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Let's develop some positive energy

January 26, 2008

Maryland faces great challenges with climate change. The recent report from the Maryland Commission on Climate Change echoes longstanding concerns of other reports from the Chesapeake Bay Foundation and other credible groups about addressing climate challenges in a meaningful way.

As a member of the commission's Greenhouse Gas and Carbon Mitigation Working Group, I want to thank Gov. Martin O'Malley and our political leaders for bold policy recommendations that address our environmental challenges.

We are at a critical juncture, facing an enormous opportunity to alter our course. Whether we are dealing with Maryland's coastline and the long-term effects due to global warming or dealing with the fact that the world's availability of oil is systematically being eradicated, the fact remains that we must look toward new sources of energy.

At Frostburg State University, we have outstanding faculty members who have invested their time studying renewable sources of energy and understanding their impact. This past year, FSU's Renewable Energy Conference outlined and addressed many of the issues surrounding renewable sources of energy such as wind, solar, hydrogen and less well-known options. We are working hard to provide the educational tools to the workforce that will deal with this next generation of energy resources, in particular wind and solar energy, as its use expands nationally and internationally.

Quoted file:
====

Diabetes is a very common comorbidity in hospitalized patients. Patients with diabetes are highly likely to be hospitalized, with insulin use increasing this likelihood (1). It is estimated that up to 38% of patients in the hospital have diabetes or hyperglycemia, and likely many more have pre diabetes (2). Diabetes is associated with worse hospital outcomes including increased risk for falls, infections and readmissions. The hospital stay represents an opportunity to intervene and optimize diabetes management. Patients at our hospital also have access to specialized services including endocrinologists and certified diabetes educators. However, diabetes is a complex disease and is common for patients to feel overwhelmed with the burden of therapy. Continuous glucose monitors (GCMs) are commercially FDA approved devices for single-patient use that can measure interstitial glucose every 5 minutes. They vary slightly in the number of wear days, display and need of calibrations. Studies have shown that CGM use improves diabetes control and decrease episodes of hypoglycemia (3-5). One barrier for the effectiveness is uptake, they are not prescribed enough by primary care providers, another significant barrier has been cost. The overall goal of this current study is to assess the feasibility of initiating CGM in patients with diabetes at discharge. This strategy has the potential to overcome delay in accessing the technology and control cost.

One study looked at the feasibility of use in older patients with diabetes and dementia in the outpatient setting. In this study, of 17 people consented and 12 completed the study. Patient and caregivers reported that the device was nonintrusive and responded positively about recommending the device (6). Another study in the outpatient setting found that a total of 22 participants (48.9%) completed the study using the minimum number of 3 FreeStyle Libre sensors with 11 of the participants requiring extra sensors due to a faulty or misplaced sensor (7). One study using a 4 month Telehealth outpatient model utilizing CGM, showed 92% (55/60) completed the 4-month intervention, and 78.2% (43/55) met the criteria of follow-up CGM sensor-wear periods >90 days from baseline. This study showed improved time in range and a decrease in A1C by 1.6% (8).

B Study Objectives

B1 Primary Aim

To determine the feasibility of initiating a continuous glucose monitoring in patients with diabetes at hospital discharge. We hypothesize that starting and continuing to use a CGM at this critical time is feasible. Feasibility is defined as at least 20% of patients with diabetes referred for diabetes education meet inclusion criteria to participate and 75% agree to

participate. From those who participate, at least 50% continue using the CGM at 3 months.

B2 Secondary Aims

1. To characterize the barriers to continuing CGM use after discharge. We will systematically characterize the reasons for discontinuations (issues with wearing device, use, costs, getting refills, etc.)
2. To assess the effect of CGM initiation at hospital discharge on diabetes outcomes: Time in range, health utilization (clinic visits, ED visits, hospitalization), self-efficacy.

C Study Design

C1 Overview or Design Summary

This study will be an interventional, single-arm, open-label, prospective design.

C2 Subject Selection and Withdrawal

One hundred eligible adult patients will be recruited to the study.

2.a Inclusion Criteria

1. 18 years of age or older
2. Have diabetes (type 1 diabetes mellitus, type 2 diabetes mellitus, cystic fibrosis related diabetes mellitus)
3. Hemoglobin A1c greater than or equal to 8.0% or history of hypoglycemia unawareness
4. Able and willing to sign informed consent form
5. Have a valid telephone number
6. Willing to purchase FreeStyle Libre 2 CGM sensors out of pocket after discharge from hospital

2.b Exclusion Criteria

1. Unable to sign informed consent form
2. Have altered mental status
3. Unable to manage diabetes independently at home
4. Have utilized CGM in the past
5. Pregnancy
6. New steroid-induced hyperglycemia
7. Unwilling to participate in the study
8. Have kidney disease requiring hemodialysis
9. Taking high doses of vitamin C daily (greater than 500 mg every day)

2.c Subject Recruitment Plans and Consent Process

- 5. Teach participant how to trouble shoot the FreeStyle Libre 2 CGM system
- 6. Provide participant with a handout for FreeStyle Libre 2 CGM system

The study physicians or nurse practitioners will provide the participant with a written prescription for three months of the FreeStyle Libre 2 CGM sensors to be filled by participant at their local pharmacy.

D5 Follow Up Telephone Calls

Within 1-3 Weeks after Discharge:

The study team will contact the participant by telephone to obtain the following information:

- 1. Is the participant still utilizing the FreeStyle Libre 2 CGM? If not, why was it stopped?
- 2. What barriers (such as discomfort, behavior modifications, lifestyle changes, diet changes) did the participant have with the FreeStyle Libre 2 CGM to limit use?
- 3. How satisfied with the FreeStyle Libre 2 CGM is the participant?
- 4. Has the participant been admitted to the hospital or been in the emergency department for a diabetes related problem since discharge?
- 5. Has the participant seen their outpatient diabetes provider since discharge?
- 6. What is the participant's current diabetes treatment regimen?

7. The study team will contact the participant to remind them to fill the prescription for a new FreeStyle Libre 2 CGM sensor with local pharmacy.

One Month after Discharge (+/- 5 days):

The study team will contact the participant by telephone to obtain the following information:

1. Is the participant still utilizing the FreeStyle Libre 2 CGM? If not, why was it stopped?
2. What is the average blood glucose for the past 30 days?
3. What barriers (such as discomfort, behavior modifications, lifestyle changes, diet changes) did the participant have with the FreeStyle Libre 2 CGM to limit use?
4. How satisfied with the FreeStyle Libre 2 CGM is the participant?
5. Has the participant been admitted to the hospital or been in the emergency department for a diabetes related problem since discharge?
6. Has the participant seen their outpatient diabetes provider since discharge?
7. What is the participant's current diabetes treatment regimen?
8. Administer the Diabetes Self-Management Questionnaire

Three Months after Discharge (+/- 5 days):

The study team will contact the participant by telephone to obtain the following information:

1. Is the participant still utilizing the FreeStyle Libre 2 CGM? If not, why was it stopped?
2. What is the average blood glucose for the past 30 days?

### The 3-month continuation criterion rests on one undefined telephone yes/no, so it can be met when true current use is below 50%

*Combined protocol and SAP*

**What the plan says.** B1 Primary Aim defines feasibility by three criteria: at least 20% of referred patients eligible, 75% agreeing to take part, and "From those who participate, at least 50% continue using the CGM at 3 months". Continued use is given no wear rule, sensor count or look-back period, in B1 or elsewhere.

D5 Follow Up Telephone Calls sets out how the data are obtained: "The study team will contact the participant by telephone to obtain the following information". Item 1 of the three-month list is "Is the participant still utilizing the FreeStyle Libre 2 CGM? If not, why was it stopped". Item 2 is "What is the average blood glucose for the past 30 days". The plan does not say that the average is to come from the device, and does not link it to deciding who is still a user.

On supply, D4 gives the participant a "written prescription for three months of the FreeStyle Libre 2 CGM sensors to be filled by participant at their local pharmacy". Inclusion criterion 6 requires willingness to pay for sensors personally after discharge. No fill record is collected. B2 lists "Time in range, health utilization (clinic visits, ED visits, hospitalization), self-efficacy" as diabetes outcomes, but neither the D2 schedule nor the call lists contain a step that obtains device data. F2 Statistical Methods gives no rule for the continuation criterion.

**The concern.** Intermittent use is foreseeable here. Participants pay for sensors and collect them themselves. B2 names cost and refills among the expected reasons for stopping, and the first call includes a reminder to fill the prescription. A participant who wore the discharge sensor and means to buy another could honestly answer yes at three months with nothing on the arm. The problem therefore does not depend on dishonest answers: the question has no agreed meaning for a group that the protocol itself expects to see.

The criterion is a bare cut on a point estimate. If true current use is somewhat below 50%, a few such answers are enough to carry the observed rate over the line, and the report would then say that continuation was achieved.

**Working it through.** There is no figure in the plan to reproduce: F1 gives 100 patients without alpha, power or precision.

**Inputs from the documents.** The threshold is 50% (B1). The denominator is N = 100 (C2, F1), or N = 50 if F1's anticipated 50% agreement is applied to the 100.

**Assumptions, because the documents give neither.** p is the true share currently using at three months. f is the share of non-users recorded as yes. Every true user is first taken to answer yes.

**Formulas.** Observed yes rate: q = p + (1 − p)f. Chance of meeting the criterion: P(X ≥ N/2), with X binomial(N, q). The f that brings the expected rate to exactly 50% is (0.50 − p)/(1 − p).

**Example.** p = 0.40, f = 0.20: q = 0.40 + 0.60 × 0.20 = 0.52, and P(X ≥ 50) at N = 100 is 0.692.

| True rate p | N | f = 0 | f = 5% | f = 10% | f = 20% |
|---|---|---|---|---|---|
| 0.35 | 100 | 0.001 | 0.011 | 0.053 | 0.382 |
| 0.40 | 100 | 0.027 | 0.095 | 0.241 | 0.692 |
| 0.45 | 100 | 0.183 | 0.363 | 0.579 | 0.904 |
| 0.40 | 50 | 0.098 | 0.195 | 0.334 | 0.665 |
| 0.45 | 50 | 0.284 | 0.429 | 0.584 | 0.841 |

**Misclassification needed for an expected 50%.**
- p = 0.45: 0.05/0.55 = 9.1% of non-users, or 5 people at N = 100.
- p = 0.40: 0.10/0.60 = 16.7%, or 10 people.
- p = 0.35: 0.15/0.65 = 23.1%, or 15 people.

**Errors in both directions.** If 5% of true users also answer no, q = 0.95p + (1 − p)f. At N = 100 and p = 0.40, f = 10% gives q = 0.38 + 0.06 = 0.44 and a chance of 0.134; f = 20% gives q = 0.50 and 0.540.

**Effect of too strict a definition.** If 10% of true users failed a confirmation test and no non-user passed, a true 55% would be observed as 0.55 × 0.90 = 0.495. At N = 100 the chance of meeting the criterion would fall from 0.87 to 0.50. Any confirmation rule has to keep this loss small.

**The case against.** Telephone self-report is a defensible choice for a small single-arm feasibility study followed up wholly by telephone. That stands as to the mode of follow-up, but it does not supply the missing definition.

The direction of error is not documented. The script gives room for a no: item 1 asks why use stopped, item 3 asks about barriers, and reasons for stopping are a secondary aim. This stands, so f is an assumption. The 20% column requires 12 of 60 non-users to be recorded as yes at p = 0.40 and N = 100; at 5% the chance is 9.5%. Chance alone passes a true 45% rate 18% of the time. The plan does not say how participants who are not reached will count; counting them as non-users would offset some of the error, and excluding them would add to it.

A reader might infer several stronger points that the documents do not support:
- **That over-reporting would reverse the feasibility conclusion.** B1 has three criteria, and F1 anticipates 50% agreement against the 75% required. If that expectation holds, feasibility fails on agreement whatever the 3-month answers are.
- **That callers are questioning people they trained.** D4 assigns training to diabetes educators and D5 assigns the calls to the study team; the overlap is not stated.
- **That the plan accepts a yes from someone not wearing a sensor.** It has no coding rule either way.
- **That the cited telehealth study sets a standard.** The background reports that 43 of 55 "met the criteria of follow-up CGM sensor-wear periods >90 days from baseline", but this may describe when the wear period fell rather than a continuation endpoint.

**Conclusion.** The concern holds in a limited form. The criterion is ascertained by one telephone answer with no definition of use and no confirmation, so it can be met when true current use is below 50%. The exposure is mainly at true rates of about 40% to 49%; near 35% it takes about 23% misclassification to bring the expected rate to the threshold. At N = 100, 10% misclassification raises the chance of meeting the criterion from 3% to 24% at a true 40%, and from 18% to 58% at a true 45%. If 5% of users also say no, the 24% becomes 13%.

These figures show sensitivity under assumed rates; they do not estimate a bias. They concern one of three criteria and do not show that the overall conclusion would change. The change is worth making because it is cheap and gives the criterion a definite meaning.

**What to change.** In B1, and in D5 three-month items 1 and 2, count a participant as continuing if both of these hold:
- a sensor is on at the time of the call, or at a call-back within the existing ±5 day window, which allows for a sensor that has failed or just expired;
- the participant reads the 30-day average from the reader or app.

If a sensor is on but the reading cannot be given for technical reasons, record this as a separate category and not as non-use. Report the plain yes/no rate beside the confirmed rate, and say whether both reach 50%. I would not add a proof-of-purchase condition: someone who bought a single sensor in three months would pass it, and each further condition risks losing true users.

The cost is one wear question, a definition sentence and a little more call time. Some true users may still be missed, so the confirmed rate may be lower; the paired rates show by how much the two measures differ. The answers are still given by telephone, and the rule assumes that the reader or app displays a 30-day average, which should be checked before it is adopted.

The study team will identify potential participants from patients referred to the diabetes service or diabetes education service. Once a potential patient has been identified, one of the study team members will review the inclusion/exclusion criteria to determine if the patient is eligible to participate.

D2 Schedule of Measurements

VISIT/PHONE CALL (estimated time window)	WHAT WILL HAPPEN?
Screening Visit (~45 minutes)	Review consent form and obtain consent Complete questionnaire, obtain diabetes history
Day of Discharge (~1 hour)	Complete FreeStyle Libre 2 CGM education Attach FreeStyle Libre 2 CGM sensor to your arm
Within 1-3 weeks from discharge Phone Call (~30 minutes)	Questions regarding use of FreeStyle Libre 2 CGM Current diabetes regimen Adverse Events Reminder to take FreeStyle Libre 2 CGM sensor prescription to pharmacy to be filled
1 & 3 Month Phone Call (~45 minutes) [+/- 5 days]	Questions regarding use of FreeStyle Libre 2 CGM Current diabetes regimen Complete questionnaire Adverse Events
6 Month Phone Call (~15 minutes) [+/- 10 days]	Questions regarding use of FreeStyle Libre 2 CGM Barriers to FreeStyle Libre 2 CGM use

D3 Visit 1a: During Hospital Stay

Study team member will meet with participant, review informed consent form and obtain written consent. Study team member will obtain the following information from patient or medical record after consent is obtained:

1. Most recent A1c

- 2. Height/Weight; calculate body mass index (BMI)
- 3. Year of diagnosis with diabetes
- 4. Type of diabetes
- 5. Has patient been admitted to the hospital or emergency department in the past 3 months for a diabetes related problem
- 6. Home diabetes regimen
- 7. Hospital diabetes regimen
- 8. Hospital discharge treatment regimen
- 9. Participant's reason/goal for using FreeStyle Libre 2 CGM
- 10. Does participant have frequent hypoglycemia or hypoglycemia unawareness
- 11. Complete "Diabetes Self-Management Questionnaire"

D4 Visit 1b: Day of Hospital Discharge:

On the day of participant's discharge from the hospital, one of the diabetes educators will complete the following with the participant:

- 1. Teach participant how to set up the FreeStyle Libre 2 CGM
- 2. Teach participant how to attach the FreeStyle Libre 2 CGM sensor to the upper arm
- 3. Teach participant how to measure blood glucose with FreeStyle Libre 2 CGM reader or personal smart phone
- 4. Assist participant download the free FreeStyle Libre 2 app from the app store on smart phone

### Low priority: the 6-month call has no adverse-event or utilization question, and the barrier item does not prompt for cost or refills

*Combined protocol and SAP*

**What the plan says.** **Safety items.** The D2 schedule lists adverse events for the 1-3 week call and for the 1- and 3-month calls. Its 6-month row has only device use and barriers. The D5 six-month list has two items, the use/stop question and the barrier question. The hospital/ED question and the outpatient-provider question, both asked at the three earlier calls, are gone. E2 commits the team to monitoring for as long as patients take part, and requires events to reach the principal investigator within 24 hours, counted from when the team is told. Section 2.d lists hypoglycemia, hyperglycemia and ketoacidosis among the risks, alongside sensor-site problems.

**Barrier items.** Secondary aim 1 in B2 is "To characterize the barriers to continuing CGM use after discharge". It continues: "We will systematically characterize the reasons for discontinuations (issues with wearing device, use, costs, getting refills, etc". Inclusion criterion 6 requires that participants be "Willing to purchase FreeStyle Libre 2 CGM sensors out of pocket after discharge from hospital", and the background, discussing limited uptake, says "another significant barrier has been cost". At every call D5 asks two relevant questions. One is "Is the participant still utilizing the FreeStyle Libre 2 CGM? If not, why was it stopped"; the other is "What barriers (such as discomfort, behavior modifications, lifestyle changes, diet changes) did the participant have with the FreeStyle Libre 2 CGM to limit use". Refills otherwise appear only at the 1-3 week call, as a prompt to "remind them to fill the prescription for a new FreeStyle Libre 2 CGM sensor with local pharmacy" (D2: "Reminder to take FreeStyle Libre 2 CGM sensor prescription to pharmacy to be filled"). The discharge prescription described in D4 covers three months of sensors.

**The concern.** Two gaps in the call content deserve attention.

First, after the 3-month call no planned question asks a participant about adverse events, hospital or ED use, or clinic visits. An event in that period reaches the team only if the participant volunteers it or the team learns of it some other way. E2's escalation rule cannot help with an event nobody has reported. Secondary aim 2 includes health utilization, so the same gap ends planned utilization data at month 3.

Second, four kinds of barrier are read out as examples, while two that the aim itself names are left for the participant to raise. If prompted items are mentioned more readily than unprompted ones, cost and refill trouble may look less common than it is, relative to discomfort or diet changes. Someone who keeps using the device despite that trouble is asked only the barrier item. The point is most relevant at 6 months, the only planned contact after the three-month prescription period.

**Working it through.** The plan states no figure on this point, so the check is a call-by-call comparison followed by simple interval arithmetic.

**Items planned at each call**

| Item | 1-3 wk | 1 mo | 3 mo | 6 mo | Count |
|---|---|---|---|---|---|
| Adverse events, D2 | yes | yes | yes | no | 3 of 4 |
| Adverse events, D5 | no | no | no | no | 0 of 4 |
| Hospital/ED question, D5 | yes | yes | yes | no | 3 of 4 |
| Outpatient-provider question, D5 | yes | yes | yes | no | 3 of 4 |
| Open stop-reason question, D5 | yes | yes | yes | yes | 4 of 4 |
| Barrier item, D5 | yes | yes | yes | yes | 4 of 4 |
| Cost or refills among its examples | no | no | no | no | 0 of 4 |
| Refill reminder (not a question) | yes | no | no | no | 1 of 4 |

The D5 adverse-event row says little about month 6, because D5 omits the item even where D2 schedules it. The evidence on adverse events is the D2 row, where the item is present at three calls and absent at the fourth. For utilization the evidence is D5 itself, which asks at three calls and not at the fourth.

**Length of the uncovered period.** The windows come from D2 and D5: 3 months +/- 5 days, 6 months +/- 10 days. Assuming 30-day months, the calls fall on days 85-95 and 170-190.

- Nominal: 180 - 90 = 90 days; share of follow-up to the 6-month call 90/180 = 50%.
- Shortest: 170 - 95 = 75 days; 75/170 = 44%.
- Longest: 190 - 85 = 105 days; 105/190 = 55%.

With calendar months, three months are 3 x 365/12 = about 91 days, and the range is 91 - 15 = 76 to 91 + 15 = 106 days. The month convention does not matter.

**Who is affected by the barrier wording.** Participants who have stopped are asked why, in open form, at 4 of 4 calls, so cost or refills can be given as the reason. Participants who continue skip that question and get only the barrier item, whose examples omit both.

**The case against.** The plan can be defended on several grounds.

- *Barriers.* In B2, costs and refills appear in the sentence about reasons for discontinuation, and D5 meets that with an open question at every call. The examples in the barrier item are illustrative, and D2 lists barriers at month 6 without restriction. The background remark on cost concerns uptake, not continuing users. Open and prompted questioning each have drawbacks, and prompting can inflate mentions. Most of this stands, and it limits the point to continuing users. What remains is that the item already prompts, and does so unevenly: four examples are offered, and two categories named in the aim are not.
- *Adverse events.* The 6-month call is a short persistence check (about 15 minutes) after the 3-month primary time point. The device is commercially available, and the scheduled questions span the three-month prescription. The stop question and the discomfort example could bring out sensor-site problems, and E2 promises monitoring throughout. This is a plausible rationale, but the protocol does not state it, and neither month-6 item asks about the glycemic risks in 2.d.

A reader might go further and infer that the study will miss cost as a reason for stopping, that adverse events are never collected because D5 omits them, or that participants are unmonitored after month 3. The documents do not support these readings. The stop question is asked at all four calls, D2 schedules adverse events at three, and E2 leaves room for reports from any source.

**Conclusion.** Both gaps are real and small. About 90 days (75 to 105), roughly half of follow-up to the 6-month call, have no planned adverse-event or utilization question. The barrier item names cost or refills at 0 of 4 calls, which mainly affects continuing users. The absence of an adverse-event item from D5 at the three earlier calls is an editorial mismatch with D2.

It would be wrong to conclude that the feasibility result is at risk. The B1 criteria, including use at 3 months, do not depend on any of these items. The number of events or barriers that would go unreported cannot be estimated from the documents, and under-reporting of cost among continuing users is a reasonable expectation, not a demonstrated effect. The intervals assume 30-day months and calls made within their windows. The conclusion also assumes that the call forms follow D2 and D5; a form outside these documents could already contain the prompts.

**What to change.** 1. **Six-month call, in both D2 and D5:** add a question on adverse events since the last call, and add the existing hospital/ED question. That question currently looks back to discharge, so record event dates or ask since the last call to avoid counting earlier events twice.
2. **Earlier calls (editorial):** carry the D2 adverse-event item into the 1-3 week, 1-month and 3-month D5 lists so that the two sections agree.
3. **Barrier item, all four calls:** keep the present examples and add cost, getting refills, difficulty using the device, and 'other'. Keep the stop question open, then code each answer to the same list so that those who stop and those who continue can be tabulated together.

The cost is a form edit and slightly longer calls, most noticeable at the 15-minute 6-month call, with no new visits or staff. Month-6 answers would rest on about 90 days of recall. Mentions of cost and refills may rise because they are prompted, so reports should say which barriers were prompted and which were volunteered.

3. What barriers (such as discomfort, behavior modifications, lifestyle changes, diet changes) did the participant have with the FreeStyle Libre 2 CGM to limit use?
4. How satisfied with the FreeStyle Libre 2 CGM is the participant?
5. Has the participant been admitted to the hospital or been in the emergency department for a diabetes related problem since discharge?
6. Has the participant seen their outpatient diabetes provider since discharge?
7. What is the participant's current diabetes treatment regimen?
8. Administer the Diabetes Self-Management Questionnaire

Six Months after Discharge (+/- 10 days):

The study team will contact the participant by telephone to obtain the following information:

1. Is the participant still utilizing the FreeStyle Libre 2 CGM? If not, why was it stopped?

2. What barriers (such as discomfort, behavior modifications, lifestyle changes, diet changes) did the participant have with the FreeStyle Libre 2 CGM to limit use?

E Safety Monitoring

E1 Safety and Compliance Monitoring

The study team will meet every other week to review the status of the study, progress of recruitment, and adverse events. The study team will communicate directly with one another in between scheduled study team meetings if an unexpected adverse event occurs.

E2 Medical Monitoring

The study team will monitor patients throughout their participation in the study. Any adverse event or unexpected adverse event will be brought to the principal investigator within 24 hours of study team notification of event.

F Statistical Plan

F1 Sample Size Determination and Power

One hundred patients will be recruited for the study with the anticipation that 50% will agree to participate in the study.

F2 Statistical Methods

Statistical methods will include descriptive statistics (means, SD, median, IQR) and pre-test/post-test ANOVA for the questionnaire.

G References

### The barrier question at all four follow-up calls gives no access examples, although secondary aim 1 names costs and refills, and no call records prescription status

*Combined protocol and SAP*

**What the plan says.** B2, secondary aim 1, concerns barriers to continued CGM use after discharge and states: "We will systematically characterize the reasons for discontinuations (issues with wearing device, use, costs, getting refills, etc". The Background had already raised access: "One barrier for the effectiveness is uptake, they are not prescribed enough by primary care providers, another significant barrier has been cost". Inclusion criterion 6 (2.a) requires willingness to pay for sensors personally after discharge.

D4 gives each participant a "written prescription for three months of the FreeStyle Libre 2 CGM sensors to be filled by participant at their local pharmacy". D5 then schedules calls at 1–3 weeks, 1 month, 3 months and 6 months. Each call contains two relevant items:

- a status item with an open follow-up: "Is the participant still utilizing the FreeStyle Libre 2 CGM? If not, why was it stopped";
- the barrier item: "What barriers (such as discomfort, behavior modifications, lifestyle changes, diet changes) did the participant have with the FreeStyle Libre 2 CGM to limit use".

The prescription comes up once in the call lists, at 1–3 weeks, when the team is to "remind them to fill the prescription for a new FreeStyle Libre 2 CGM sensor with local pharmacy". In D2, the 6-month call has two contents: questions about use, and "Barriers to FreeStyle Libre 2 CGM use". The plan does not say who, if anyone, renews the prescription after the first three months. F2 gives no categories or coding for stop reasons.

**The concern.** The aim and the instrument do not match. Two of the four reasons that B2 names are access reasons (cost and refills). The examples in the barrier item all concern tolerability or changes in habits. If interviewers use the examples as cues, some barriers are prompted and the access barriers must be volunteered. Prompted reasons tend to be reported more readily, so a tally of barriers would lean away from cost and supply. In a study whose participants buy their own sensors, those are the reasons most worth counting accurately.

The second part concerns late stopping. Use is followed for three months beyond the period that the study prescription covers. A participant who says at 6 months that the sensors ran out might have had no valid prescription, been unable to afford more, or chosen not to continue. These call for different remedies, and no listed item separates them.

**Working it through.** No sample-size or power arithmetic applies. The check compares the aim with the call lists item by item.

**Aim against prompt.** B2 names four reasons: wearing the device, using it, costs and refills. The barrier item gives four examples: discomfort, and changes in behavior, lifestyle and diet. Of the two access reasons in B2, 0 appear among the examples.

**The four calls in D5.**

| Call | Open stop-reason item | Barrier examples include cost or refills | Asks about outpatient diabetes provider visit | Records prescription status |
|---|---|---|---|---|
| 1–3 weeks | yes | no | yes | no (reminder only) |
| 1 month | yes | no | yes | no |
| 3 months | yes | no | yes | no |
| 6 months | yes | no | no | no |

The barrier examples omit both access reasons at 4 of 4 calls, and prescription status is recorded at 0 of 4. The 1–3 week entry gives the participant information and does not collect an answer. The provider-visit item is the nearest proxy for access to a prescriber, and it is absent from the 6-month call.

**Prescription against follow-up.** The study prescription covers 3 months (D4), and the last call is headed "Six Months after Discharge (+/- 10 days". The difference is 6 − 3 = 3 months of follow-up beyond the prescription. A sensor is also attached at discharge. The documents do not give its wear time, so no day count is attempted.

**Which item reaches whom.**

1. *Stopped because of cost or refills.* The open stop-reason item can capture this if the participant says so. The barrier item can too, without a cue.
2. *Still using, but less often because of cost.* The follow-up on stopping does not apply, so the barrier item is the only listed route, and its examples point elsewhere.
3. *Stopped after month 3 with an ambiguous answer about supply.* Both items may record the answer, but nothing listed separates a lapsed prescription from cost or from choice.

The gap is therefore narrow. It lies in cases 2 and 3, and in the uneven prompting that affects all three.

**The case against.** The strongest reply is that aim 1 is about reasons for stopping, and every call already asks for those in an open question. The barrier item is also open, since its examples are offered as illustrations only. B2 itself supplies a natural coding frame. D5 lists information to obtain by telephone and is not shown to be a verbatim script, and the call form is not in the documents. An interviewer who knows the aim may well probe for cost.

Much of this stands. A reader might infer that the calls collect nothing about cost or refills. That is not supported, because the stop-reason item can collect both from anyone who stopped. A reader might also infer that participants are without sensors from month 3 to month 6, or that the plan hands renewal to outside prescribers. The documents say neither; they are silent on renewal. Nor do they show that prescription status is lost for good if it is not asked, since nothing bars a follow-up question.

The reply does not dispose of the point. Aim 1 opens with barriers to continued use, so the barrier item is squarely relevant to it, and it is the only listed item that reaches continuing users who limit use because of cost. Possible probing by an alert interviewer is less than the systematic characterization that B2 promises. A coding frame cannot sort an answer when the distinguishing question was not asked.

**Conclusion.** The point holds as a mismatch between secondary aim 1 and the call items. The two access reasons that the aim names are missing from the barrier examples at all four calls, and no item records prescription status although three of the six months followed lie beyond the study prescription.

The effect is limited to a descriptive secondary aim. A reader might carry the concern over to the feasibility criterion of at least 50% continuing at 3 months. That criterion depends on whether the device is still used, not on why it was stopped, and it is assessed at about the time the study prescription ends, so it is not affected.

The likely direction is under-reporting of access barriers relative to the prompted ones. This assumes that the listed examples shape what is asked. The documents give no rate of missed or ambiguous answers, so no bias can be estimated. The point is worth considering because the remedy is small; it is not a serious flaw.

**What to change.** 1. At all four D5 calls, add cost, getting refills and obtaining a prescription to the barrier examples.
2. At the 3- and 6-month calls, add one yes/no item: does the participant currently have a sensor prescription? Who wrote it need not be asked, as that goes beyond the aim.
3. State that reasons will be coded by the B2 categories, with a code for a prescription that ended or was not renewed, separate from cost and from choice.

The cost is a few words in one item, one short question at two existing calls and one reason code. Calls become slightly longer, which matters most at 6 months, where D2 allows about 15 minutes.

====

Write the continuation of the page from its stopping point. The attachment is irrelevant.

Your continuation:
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One option that has been discussed is that of wind power in Western Maryland. There are significant amounts of available wind in the mountains of Western Maryland and economic need within our communities. Certainly the deregulation of electricity has caused us all to take another look at our monthly electricity bills, which have almost doubled.

Wind power projects produce no greenhouse gas emissions. I realize that people question their overall environmental impact - and I would expect this conversation to continue - but we need to assess quickly whether wind power should be considered as an option.

I have seen the expansion of wind turbines throughout all of Pennsylvania, West Virginia and even throughout New York.

As I was flying home from a recent trip to Denmark, our plane flew over scores of wind turbines positioned both offshore and throughout the country. Wind power already fulfills 20 percent of Denmark's energy needs, according to NBC News. The United States is far behind the rest of the world in the development of renewable energy. But we can catch up.

It would be unfortunate for Maryland to reject wind as an option, even as the state's policy leaders advocate advancing renewable sources, reducing our emissions that cause global warming. Discussion and debate about our energy future is as healthy as renewable energy itself.

This month, the state will hold public hearings on the future of wind project development in Maryland. It is important to participate in the process, to understand the issues we face and to make your views known. Please come to one of these sessions, both from 6:30 to 9 p.m., either on Jan. 30 at Garrett College's auditorium, or Jan. 31, in the Arundel Center in Annapolis.

Comments may also be made online at www.dnr.state.md.us/sustainability/wpm.

Jonathan Gibralter,
president of Frostburg State University.

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